The Display Artist

  • Paúl Rivera/Arch Photo
    Roger Ferris balances strong artwork like Ed Ruscha’s Bloated Empire with sculptural furnishings such as Zaha Hadid’s Moon System sofa for B&B Italia and the Campana Brothers’ Vermelha chair for Edra Paúl Rivera/Arch Photo
  • In the entry, Xavier Veilhan’s sculpture, Yves; a Favela teak chair by the Campana Brothers; and Eight Whites by Donald Sultan on the landing
  • Roger Ferris
  • Ferris’s 1910 Tudor Revival home makes a dynamic counterpoint for his collection of contemporary art
  • Paúl Rivera/Arch Photo
    In the living room, two Jenny Holzer works hang behind an orange B&B Italia sofa, with more textual art—a Nathan Coley light box—visible through the doorway Paúl Rivera/Arch Photo
  • Paúl Rivera/Arch Photo
    n the dining room, Robert Indiana’s Hope conveys an uplifting message while Jeffrey Milstein’s airplane prints give the room verticality. The Titania pendant light, by Alberto Meda and Paolo Rizzatto for Luceplan, suggests a fuselage, and its oval shape is echoed by the Croma dining table by Massimo Morozzi Paúl Rivera/Arch Photo
  • Anne Han
    One of Ferris’s latest acquisitions is Padraig Timoney’s Maybe Dev, a work in oil, ink, and photo developer on canvas. It hangs in the living room. Anne Han
  • Paúl Rivera/Arch Photo
    Four years ago, Ferris designed this private gallery on the grounds of a Philip Johnson modernist house to display the owner Frank Gallipoli’s extensive collection of contemporary British art Paúl Rivera/Arch Photo
  • Paúl Rivera/Arch Photo
    Frank Gallipoli’s collection of contemporary British art Paúl Rivera/Arch Photo
  • Paúl Rivera/Arch Photo
    Ferris is drawn to pieces that literally make a statement, such as Ed Ruscha’s Bloated Empire Paúl Rivera/Arch Photo
  • Paúl Rivera/Arch Photo
    Henzel Studio’s rug, NY Berlin 745 Paúl Rivera/Arch Photo
  • Anne Han
    Ferris hung Red Screen #1 by Liz Deschenes in an upstairs hallway. “The piece has enormous depth within the color,” he says. “And the upstairs hallway recieves an abundance of indirect daylight, which brilliantly illuminates it.” Anne Han
  • Paúl Rivera/Arch Photo
  • Paúl Rivera/Arch Photo
  • Paúl Rivera/Arch Photo
  • Anne Han
  • Paúl Rivera/Arch Photo
  • Paúl Rivera/Arch Photo
  • Paúl Rivera/Arch Photo
  • Paúl Rivera/Arch Photo
  • Anne Han
<< Back to Collection, December 2014
  • Barbara King

The contemporary architect Roger Ferris is accustomed to the reaction most people have when they first catch sight of his home: "It really surprises them that I’m in a turn-of-the-century house, much less a Tudor Revival. But they get it as soon the front door is opened." The gallery-style entry hall announces right away what is to come in the rest of the house. Ah, now we’re talking.

Visitors are greeted by Xavier Veilhan’s dramatic humanoid sculpture standing guard next to an intricate wooden chair by the Campana Brothers. Just above, on the staircase wall, there is a Donald Sultan painting, opposite a Nathan Coley light box underscored by Chris Howker’s long, sleek stainless-steel bench. The only concession to the past is a 17th-century grandfather clock, a stately piece of antiquity with its own sculptural presence.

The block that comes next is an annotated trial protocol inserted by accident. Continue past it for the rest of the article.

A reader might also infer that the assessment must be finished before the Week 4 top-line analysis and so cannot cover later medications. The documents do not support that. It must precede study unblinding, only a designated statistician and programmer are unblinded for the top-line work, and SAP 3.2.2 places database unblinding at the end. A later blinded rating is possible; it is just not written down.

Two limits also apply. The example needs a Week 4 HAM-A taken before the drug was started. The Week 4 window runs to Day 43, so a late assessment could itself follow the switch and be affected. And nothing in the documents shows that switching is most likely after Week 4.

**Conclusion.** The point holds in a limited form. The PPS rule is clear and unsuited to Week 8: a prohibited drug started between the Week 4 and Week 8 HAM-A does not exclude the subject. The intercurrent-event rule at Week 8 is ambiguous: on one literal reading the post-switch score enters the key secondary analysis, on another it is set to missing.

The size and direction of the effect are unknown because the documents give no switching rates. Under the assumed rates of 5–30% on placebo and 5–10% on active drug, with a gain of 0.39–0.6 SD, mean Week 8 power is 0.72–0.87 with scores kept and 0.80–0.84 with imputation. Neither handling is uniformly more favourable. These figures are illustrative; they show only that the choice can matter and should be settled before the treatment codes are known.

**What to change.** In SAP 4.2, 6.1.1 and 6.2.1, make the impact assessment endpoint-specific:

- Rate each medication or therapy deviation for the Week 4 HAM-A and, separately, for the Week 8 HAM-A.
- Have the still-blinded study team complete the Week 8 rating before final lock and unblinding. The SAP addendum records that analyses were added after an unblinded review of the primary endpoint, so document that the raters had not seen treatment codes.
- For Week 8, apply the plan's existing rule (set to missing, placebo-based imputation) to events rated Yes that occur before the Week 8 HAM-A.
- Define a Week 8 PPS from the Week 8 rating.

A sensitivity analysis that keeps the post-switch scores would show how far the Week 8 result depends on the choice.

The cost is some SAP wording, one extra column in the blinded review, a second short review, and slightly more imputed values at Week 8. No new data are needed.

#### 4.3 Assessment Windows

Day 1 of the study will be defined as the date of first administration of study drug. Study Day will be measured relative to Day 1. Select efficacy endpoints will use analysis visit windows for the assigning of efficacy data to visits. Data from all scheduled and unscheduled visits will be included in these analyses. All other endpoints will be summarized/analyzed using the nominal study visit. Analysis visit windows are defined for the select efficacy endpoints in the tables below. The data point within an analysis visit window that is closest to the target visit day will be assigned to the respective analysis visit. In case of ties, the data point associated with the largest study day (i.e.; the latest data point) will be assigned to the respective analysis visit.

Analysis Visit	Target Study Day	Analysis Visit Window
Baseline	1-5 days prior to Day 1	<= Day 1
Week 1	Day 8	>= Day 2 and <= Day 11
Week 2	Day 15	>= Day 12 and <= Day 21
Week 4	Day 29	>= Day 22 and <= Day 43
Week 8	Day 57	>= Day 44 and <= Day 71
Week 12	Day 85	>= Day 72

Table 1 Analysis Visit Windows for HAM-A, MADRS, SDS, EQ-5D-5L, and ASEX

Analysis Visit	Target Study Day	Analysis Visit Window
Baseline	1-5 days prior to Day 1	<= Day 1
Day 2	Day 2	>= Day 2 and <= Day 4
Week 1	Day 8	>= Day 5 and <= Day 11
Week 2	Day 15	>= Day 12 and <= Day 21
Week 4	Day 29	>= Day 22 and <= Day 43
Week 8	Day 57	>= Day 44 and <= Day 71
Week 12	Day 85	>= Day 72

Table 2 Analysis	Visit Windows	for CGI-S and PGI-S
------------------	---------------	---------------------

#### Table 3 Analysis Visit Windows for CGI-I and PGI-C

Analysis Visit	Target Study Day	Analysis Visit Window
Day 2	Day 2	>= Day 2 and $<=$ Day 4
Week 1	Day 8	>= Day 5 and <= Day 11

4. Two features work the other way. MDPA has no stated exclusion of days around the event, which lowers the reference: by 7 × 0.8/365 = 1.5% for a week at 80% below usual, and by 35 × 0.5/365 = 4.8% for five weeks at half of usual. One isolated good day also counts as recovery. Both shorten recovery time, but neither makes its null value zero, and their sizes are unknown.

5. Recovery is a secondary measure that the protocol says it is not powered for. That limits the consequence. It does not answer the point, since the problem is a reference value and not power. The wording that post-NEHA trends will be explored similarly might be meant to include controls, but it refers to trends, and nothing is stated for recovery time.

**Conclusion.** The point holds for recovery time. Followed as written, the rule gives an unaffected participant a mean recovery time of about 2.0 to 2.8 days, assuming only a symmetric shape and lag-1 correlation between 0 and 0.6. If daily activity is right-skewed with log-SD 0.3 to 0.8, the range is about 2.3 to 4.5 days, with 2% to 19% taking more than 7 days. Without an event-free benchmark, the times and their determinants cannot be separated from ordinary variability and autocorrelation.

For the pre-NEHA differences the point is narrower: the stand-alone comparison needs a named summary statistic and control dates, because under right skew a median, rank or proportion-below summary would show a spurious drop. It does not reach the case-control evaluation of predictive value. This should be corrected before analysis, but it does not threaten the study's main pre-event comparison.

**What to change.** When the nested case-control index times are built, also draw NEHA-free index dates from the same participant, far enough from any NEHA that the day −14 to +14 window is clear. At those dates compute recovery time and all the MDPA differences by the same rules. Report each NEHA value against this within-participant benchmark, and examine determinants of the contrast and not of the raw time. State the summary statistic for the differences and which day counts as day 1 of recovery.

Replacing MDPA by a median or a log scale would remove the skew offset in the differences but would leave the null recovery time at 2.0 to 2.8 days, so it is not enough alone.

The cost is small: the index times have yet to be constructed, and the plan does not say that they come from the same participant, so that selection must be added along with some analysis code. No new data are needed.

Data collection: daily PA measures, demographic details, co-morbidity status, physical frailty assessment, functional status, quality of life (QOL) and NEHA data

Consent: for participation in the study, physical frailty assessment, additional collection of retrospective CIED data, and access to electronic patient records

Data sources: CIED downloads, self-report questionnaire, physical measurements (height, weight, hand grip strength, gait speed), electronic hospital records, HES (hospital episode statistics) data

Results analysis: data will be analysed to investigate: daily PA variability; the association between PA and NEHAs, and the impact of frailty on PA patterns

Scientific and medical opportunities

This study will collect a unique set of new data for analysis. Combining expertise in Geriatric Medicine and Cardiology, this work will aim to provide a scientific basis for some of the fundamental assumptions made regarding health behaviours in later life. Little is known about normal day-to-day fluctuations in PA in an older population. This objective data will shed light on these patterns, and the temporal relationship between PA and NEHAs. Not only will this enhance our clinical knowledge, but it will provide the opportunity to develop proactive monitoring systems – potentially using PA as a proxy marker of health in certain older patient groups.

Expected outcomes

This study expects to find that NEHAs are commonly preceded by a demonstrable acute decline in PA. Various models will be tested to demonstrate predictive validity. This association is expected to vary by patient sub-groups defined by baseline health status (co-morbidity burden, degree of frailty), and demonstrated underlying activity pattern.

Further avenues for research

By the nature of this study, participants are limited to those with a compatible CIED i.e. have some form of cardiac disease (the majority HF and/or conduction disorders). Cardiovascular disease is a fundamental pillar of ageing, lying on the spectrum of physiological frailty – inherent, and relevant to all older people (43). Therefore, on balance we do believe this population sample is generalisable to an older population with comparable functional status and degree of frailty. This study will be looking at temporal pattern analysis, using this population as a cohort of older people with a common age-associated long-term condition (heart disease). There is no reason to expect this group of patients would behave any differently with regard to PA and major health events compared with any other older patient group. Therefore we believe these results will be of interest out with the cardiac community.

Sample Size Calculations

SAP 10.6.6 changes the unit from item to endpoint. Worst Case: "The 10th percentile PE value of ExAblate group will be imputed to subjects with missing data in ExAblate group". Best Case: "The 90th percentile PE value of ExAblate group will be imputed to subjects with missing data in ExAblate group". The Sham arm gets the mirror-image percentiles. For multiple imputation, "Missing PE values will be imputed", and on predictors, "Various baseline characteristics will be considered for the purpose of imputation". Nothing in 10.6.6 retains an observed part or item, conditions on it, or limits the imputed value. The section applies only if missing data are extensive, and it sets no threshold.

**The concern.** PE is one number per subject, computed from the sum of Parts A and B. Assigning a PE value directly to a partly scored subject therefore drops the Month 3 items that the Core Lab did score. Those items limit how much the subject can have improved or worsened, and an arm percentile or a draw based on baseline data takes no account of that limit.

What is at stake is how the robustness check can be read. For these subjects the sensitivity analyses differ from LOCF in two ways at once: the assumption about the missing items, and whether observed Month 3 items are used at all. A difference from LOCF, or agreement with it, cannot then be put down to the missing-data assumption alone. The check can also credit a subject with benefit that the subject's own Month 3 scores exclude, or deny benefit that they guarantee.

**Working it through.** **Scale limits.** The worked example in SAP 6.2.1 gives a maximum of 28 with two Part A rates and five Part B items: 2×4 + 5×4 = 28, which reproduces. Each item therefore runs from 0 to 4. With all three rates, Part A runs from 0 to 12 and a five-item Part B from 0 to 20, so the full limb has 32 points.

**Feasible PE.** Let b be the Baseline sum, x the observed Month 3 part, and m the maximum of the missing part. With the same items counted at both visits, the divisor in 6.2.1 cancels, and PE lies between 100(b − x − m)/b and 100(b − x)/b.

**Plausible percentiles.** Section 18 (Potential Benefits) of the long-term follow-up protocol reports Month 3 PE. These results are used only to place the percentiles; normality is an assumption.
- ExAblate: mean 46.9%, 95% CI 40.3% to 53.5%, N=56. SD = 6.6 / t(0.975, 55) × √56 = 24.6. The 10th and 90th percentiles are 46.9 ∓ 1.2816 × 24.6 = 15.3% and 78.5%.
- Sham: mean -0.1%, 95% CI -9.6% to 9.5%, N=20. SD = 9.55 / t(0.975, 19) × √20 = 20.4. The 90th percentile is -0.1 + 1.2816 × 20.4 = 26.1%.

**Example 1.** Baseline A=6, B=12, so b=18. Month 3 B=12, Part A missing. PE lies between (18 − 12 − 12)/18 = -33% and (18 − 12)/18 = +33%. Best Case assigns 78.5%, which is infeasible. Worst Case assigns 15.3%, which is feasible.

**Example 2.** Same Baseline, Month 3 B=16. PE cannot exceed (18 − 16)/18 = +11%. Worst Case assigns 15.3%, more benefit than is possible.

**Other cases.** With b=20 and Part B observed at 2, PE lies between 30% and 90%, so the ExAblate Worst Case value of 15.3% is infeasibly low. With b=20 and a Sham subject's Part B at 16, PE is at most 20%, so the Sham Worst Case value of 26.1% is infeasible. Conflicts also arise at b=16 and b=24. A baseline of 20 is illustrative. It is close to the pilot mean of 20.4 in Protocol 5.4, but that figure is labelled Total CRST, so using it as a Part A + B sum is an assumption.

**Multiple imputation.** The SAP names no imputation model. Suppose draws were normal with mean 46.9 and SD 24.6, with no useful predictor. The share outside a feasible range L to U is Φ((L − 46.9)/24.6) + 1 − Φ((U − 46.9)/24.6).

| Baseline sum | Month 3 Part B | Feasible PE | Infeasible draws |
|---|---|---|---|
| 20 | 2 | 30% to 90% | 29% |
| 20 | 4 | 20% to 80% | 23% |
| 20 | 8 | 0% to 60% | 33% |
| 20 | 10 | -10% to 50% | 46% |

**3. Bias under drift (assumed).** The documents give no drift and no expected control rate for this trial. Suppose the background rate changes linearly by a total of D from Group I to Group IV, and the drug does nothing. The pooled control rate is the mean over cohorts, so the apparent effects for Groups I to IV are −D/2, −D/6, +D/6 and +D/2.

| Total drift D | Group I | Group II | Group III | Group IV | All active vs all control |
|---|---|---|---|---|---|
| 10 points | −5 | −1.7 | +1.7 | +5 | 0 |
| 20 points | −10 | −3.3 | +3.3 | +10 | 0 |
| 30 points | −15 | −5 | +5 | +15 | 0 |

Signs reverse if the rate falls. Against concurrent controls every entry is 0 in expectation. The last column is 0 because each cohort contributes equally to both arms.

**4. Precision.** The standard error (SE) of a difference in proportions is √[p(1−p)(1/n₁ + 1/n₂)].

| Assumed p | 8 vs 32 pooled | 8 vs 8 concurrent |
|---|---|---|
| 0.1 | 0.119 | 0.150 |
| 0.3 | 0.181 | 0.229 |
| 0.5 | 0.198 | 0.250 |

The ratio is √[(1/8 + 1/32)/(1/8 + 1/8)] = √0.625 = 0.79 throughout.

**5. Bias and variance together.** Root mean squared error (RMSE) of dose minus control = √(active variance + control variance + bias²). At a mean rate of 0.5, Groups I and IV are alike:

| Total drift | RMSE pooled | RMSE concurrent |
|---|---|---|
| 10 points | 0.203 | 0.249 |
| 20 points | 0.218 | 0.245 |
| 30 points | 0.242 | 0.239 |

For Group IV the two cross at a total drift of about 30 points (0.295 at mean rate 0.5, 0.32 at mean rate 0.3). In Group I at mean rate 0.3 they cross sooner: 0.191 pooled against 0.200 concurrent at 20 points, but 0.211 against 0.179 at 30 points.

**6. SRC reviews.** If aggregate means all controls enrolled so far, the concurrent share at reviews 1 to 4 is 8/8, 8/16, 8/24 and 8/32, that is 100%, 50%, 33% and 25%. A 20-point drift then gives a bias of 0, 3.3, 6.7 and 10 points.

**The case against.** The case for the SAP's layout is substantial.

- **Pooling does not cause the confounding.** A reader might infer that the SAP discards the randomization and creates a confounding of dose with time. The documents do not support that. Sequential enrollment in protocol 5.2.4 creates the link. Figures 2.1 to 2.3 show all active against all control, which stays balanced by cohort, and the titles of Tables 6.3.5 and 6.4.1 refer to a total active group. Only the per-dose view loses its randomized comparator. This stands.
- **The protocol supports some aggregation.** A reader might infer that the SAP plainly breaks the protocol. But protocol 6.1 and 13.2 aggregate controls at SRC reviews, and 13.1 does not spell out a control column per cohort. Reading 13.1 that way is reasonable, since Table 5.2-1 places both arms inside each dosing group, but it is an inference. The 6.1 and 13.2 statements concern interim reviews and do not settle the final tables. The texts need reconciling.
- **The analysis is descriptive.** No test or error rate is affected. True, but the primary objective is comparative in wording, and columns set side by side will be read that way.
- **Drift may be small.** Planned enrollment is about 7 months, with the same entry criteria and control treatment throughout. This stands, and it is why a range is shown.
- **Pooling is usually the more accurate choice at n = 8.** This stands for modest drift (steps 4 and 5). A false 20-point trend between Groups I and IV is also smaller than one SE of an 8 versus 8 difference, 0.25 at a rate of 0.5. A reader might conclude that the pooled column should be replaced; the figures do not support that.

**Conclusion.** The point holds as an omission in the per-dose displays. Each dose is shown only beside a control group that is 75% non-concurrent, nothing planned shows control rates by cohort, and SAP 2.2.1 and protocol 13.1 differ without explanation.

"I think what everybody ultimately finds so evocative is this blend of historical and contemporary," Ferris says. And by that he not only means the startling contrast between the exterior and interior, but what is in the rooms themselves. Every space has been deliberately designed to display his collection of top-notch contemporary art. 

Even Ferris could not have expected how enamored he would become with the house when he came upon it about five years ago. It was the land—15 bosky acres in Weston, Conn.—that initially caught his eye, so he went again and again to look at the property. The house was beautifully sited, and the more he studied it, the more he responded to its aesthetic. "If I can appreciate a structure, whether it’s a glass box or a romantically inspired Tudor, then I can live in it, I can feel a part of it," he says. "And I came to realize that I could live in this house in a contemporary way."

His first notion was to gut the interior and modernize it. Previous owners had already compromised its historical integrity—they had ripped out the base and crown moldings, covered up the beams, ruined the bookcases, changed the floors. But then Ferris reconsidered: Wouldn’t it be more fitting and affecting to restore all the details, to honor the intention of the architect who had designed it in 1910? "I decided that I’d rather get out the old drawings and reinstate it in its entirety as an artifact, but everything else—the art, the furnishings—would be of the moment," he says. "For the most part I put it back together the way it was, and then I did my own thing."

Once the renovations were complete, Ferris made what might seem to be a counterintuitive gesture: He moved the interior into the 21st century by painting everything flat white, quieting the historical details and creating an ideal backdrop for the significant contemporary art he has been collecting for 25 years.

One of his first major purchases was a set of prints from Andy Warhol’s Cowboys and Indians series. "I grew up in Texas," Ferris says, "that’s where that came from." Since then, his collection has grown to more than 100 pieces by an impressive list of established and on-the-rise artists. Among the most prominent are Jennifer Bartlett, Eric Fischl, Jenny Holzer, Robert Indiana, Roy Lichtenstein, Vera Lutter, Ed Ruscha, and Claes Oldenburg.

(Continues on next page...)

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